Being under stress can cause all kinds of physiological shifts in the human body, from heart rates to the chemicals released into the bloodstream – and it turns out our canine pals can sniff out those stress-related changes, even in strangers.
Of course, we already know that dogs are super-sniffers, but this new study is the first time that researchers have explored in tightly controlled lab experiments how a doggo's knack for recognizing odors could help them identify when humans are in a stressful situation.
Besides giving us a deeper understanding of the relationship between pooches and their owners, the research can be used to improve training for dogs that are involved in support for anxiety, panic attacks, and post-traumatic stress disorder (PTSD).
"The findings show that we, as humans, produce different smells through our sweat and breath when we are stressed, and dogs can tell this apart from our smell when relaxed – even if it is someone they do not know," says animal behavior researcher Clara Wilson from Queen's University Belfast in the UK.
"The research highlights that dogs do not need visual or audio cues to pick up on human stress."
The study involved four dogs – Treo, Fingal, Soot, and Winnie – and 36 people, with a total of 720 smell tests carried out in total. The human volunteers were asked to complete a difficult math problem and self-report their stress levels at the same time.
Once each human participant's blood pressure and heart rate had increased, sweat and breath samples were taken. These were then presented to the dogs to see if the canines could alert researchers to the stress samples among baseline control samples: relaxed samples taken four minutes before the task began.
Sure enough, that's exactly what the dogs did, with a high level of accuracy. In 94 percent of the 720 trials, the dogs were able to correctly alert researchers to the stress sample.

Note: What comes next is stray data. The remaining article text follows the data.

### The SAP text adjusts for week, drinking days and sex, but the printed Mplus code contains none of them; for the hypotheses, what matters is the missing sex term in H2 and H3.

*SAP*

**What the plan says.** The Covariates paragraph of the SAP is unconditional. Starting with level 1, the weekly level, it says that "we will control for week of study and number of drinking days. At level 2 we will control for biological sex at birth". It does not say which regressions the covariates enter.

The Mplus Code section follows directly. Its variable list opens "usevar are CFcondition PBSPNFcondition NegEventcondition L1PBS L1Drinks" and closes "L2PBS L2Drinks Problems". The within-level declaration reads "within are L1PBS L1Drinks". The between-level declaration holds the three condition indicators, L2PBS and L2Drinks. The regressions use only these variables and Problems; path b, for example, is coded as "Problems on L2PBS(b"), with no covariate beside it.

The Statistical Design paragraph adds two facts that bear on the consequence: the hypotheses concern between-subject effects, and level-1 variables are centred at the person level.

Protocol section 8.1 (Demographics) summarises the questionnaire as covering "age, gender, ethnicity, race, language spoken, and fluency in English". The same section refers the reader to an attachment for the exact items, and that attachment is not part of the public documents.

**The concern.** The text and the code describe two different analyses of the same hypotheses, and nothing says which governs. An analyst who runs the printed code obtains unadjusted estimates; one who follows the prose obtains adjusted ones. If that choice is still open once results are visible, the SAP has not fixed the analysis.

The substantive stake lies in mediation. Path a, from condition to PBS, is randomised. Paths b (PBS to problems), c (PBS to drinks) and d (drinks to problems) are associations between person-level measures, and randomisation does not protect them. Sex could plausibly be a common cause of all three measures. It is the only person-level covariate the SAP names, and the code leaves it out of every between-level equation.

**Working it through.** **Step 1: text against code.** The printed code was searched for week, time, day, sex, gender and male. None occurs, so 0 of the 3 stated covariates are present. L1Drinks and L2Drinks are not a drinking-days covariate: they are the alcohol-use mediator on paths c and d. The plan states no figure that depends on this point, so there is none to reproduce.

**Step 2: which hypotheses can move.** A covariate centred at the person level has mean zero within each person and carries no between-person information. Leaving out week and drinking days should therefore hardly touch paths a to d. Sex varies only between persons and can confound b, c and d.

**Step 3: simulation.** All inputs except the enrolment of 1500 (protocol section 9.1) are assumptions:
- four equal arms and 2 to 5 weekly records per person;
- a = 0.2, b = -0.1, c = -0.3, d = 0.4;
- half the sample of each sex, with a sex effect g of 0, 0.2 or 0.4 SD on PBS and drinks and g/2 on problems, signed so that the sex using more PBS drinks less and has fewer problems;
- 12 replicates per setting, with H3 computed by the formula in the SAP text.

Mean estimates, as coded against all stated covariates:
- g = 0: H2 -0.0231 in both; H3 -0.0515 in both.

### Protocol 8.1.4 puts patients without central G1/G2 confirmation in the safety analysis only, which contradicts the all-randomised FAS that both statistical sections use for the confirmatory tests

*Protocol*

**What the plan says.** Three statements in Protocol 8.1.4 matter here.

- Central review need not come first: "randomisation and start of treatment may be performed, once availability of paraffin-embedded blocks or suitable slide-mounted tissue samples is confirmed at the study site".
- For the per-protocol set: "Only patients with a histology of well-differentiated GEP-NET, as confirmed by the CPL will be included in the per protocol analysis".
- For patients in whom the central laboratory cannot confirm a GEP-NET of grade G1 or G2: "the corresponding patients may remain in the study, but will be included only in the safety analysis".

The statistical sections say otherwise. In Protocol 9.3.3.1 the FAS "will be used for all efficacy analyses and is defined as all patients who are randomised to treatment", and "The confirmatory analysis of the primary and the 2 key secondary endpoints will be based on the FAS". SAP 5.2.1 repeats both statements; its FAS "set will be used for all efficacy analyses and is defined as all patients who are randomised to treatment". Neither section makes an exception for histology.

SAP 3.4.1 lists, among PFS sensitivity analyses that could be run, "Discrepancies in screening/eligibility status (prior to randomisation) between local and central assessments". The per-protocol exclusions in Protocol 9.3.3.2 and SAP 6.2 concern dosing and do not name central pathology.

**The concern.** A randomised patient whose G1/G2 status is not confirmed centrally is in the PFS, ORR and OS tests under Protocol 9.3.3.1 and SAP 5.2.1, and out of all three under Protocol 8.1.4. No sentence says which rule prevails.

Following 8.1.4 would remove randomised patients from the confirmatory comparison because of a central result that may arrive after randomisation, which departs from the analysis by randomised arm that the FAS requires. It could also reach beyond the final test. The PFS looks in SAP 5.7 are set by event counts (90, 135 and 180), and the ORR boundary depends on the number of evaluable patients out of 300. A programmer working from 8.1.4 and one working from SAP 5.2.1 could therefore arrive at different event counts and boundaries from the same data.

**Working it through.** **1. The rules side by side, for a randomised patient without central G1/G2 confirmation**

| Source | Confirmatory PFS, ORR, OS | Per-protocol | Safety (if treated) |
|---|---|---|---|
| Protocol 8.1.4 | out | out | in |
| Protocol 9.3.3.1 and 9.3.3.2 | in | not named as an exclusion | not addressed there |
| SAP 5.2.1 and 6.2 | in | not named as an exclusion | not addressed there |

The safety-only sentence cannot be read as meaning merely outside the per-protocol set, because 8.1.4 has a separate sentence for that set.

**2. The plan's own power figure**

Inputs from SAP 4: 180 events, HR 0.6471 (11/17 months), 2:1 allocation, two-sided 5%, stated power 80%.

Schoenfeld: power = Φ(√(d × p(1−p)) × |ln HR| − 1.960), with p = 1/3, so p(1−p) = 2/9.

"It was pretty amazing to see them be so confident in telling me 'nope, these two things definitely smell different'," Wilson told The Guardian.
It seems that chemical changes induced by stress can be picked up on by dogs, with smells the only information to go off.
It wasn't just the researchers who were impressed by the results of the trials – the owner of a two-year-old Cocker Spaniel named Treo reported that their pooch was very excited to see the researchers and take part in the study, even independently navigating his way to the lab.
"The study made us more aware of a dog's ability to use their nose to 'see' the world," says Helen Parks, Treo's owner. "We believe this study really developed Treo's ability to sense a change in emotion at home.
"The study reinforced for us that dogs are highly sensitive and intuitive animals and there is immense value in using what they do best – sniffing!"
Earlier studies have shown that dogs can mirror our levels of stress and detect emotions like happiness and fear through the smells that we give off – and this new piece of research ties those two findings together nicely with some detailed data collection.
The new study could give some useful insights into how dogs see (well, smell) the world, and interact with the people they encounter along the way.
We know that when it comes to pooches matching the mood of the people they're with, smell seems to play a strong role. It may also be that dogs are sensitive to their owner's emotions and seek to comfort or relieve their distress.
We can add this to the long list of subtle shifts in humans that dogs are able to smell, even when visible signs aren't present. You might remember that canines have previously been used to sniff out COVID-19 infections, for example.
"This is the first study of its kind, and it provides evidence that dogs can smell stress from breath and sweat alone, which could be useful when training service dogs and therapy dogs," says Wilson.
"It also helps to shed more light on the human-dog relationship and adds to our understanding of how dogs may interpret and interact with human psychological states."
The research has been published in PLOS ONE.